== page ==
ST PETER — The third- and fourth-graders already had smelled fox urine, gazed upon rabbit scat and heard stories about maggots eating the infected flesh of an elderly woman.
But the true test of their senses was making its way around the room on a paper plate. Those who wanted an A+ in Chrystal Dunker’s “The Icky, The Gross and the Yuck — It’s Grossology!” session had to engage their tastebuds, too.
When the paper plate reached Kadence Bran De Leon, she looked down at dozens of squirming, squiggly mealworms and took a few moments to decide how to proceed. But then, the adventurous spirit took over.
“It’s actually not that bad,” Kadence said, grinding a mealworm between her molars. “I think I can taste its exoskeleton.”
Dunker, from the Prairie Ecology Bus Center mobile nature center, was a presenter at the Science & Nature Conference Tuesday at Gustavus Adolphus College. The goal of the annual conference, put on by South Central Service Cooperative, is for students to delve deeper into science and nature topics.
Hundreds of regional third- through sixth-graders attended and took in sessions ranging from Mysteries of the Minnesota River to The Rotten World of Fungi.
Dunker’s session was all about “gross things in nature,” she said, asking the students what icky things they had seen firsthand.
“I have seen a dead fish,” a girl said. “My dad killed a chipmunk,” a boy said.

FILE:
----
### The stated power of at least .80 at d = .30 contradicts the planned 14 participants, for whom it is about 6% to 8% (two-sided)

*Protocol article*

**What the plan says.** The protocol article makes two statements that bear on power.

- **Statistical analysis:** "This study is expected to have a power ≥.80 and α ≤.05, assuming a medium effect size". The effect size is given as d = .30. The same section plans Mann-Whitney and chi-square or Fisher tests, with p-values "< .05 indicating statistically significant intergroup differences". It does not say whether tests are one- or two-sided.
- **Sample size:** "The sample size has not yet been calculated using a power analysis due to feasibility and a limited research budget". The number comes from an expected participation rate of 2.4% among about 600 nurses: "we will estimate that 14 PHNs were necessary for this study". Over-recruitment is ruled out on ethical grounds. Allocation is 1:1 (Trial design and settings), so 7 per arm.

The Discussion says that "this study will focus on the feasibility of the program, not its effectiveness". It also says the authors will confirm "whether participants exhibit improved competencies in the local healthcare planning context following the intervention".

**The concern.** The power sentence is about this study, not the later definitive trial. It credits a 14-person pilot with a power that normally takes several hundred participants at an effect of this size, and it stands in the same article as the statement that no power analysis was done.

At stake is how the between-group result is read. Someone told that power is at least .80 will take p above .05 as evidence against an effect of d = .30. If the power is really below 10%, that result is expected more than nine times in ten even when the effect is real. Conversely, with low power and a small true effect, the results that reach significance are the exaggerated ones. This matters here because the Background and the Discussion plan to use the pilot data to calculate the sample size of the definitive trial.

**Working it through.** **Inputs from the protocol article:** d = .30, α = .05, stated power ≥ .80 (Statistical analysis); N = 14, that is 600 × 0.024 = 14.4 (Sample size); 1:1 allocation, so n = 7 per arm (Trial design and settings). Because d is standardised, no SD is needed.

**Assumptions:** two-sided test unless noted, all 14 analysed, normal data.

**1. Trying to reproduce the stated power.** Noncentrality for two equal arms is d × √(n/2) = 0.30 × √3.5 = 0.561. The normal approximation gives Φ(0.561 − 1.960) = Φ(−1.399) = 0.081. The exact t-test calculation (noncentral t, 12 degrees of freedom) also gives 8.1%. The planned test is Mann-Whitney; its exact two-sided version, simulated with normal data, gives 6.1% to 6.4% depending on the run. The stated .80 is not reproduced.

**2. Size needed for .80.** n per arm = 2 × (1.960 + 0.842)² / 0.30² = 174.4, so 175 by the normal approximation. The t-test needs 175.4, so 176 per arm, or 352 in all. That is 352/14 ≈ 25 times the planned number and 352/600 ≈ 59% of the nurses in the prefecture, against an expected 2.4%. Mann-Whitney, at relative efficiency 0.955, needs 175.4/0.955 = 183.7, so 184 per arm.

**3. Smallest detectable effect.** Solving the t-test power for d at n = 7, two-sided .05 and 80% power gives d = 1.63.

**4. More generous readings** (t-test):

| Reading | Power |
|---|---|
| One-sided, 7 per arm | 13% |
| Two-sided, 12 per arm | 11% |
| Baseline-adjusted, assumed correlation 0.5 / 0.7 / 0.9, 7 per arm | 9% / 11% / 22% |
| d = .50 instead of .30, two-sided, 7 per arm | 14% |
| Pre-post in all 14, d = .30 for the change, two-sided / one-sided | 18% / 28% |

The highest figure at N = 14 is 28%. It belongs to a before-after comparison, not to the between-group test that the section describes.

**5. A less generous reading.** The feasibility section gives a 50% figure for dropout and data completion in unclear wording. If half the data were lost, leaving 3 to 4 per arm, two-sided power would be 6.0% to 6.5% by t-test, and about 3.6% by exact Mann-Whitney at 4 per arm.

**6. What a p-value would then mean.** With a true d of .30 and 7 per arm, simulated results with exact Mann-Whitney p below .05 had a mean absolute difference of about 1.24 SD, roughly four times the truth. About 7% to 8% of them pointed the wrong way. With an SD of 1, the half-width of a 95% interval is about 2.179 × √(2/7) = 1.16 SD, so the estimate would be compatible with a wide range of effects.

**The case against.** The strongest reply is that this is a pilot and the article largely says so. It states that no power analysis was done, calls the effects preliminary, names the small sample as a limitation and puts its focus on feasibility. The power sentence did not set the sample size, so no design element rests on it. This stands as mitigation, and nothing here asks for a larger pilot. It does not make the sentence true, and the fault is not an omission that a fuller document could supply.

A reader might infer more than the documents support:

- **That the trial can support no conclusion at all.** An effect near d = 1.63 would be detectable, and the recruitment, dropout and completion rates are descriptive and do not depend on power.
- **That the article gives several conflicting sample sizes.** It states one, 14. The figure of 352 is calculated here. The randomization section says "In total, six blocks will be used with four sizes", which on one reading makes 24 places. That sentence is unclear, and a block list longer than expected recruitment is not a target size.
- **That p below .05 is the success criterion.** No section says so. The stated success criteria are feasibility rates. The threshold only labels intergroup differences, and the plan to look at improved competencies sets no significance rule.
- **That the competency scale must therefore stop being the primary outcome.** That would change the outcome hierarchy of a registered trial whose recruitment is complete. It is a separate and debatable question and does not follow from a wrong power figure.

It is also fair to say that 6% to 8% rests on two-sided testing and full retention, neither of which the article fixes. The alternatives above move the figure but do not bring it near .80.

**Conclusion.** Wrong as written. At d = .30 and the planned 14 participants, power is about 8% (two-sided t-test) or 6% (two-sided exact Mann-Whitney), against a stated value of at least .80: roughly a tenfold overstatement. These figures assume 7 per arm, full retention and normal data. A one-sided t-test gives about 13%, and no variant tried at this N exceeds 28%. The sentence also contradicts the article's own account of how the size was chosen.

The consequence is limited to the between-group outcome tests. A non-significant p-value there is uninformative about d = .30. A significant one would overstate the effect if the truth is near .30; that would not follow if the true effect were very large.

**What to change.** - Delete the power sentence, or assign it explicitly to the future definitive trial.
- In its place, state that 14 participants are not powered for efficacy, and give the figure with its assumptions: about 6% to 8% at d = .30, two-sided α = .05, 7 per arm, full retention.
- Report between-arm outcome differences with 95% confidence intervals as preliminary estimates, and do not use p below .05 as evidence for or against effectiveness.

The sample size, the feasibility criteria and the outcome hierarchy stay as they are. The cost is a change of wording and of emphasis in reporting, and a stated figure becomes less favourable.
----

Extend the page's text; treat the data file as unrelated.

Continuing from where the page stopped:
Dunker topped both many times over before the 55-minute session was up. The kids saw a video of a large leech encircle a small salamander and suck blood out of its abdomen, for example. Blood-sucking leeches drink 10 times their weight in blood and then don’t eat again for nine months, she said.
“Some days I wish I was a leech,” Dunker said. “It would save me some time.”
Leeches also have been used in the world of medicine for many years, she said. Today, leeches are used to help blood vessels reconnect when a person has a severed toe or finger reattached, she said, because the suction helps pull the vessels together.
The kids saw vials of red blood (from animals with a backbone), blue blood (from specimens such as clams, muscles and slugs), and white blood (from bugs). They also watched a close-up shot of a skunk’s behind as it sprayed its stinky defense liquid, which can shoot up to 20 feet.
The pictures of 2-pound elephant scat and tiny rabbit droppings garnered a few laughs.
“It looks kind of like Cocoa Puffs,” she said. “If you see this on the ground, trust me, nobody drops cereal.”
The keynote speaker — Bob Kann, an author, storyteller and magician — gave a talk at the beginning of the day that encouraged students to become actively involved in bettering the planet. Breakout sessions were led by college professors, master naturalists and staff from Minnesota Department of Health, Minnesota Department of Natural Resources, Minnesota Pollution Control Agency, Science Museum of Minnesota and Zoomobile, among others.